The Great Divergence between China and other Emerging Market economies

3/9/2021

The great divergence between economic growth in China versus the rest of the Emerging Markets post-COVID-19 has increased the likelihood of a parting of ways between China and EM in asset allocations.

The great divergence between economic growth in China versus the rest of the Emerging Markets post-COVID-19 has increased the likelihood of a parting of ways between China and EM in asset allocations.

It also raises doubts about the idea that the roll-out of COVID-19 vaccines will result in a rotation of funds and outperformance from China to other Emerging Markets.

China already accounts for over 40% in the MSCI Emerging Market Index. The speed at which it could overwhelm that index has just increased.

While China grew its GDP back to pre-pandemic levels last year, other EMs are not expected to do this until late this year. This economic divergence was highlighted by the International Monetary Fund in its January World Economic Outlook, which showed that the Chinese GDP had 1) recovered above its pre-pandemic size; 2) and it had also gotten back onto the growth trajectory as forecast by the IMF before the pandemic (in its January 2020 outlook report). By contrast, Emerging Markets ex-China’s collective GDP is not expected to return to pre-pandemic levels until 3Q of this year. And the IMF does not expect it to even narrow the gap between where it is now and the IMF’s pre-pandemic growth forecast trajectory within the its forecasting timeframe. (Figure 1)

The debt overhang in EM ex-China could hold back “normalisation” of their economic growth for a long time. China still has ample financial resources, with US$3.2 trillion in foreign exchange reserves. More importantly, it is a current account surplus economy.

On the other hand, much of the Emerging Markets have suffered deteriorations in their sovereign balance sheets as a result of the COVID-19 pandemic.  

Kristalina Georgieva, Managing Director of the IMF wrote late last year that “about half of low-income countries and several emerging market economies were already in or at high risk of a debt crisis” prior to the COVID-19 pandemic, and the further rise in debt since then “is alarming”.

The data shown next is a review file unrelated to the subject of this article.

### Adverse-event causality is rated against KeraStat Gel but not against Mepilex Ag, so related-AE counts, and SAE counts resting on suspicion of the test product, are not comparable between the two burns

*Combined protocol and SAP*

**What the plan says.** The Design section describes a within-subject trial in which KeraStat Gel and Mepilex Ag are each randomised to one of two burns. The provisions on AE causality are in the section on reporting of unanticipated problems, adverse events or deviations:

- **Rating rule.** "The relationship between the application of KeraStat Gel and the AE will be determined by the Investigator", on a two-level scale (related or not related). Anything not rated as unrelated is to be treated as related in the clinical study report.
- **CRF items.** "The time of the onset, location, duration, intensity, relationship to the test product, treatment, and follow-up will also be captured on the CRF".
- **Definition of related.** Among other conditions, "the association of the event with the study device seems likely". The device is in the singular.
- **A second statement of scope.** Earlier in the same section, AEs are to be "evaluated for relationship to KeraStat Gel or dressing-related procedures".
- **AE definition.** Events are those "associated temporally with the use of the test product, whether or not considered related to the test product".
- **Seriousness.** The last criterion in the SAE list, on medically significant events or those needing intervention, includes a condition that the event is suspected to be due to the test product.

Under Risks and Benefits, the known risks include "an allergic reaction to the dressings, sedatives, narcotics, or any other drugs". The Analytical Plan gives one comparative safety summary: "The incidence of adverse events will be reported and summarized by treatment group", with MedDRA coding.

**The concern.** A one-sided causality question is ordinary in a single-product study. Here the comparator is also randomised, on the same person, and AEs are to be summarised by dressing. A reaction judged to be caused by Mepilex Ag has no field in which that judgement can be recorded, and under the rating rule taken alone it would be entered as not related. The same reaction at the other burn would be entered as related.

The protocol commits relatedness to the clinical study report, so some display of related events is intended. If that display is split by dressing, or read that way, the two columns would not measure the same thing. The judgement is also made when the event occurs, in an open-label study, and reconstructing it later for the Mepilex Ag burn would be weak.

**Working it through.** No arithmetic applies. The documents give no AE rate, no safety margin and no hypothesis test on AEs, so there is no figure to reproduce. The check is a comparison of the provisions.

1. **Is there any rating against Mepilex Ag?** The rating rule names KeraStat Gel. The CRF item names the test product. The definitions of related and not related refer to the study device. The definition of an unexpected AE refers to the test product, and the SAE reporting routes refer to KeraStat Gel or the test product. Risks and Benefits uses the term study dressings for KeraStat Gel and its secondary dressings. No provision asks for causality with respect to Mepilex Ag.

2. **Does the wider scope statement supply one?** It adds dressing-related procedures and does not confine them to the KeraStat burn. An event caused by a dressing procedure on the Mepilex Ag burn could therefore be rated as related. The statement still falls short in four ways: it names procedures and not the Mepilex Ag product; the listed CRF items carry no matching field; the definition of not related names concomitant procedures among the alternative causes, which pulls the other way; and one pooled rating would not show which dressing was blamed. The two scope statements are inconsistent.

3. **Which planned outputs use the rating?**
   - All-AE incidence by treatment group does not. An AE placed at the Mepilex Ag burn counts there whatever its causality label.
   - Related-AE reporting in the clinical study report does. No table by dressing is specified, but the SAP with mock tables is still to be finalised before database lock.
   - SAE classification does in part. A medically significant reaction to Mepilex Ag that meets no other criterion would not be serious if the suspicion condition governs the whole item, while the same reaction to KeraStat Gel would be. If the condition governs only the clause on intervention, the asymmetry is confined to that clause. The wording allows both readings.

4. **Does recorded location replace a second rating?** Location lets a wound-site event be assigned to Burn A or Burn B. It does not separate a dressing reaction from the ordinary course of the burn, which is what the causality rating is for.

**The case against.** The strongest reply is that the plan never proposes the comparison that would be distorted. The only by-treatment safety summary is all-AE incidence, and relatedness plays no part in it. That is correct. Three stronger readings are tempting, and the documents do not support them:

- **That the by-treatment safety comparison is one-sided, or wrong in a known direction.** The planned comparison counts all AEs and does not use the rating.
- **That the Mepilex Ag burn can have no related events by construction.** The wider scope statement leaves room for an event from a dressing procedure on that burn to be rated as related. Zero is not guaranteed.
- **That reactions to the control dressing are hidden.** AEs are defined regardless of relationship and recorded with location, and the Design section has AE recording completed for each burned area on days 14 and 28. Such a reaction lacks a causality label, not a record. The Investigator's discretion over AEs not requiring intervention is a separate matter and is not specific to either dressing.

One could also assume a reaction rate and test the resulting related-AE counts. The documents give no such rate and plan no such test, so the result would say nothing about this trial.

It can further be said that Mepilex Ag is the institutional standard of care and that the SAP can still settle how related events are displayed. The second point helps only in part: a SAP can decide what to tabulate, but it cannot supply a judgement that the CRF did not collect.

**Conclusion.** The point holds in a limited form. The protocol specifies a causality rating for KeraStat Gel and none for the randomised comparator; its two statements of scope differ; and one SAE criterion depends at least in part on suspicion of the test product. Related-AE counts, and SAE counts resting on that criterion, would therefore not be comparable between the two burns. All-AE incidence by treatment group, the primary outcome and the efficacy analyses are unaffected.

“Just as they are starting to recover from the pandemic, many of these countries could suffer a second wave of economic distress, triggered by defaults, capital flight, and fiscal austerity,” she warned.

China’s high savings rate puts it in a much stronger position vis-à-vis other EM economies. While much had also been made of China’s debt to GDP, China’s current account surpluses mean it is a net saver nation. By definition, it saves more than it invests. And China’s high savings rate is the flipside of its high levels of investment and corporate borrowing. Remember China has a savings rate which ranged from 51% of GDP in 2010 to 44% in 2019. If Chinese corporations did not borrow and invest as much as they have been doing, China’s current account surpluses might have been even larger, almost certainly to the United States’ even greater annoyance.

Indeed, China is the world’s biggest creditor nation. According to Harvard Business Review, the Chinese State and its subsidiaries have outstanding claims of US$1.5 trillion via direct loans and trade credits to 150 countries around the world.

Once again, the question is being asked – what do you do with China in your asset allocation model? China’s economic growth was already consistently outstripping the rest of the Emerging Markets before the pandemic. Post the pandemic, that divergence will grow even larger. Meanwhile, China’s financial resilience profile will also diverge along with its growth performance. Its vulnerability to global financial disruptions will be very different – much lower – from other EM economies. Indeed, instead of being driven by the same risks, China is already in a position to be a driver of risks for Emerging Markets, through its commodity consumption, provision of capital and sheer economic heft.

In an insight published last year, we raised a few ideas on how to rethink China in asset allocation. One possibility is to think of China the way asset allocators have been thinking of the United States and Japan for decades – as a stand-alone equities segment. If we do that for the world’s largest and third largest economies, it is not a stretch to think the same for the world’s second largest economy. Apart from its economic size, its market characteristics are already very distinct from everybody else.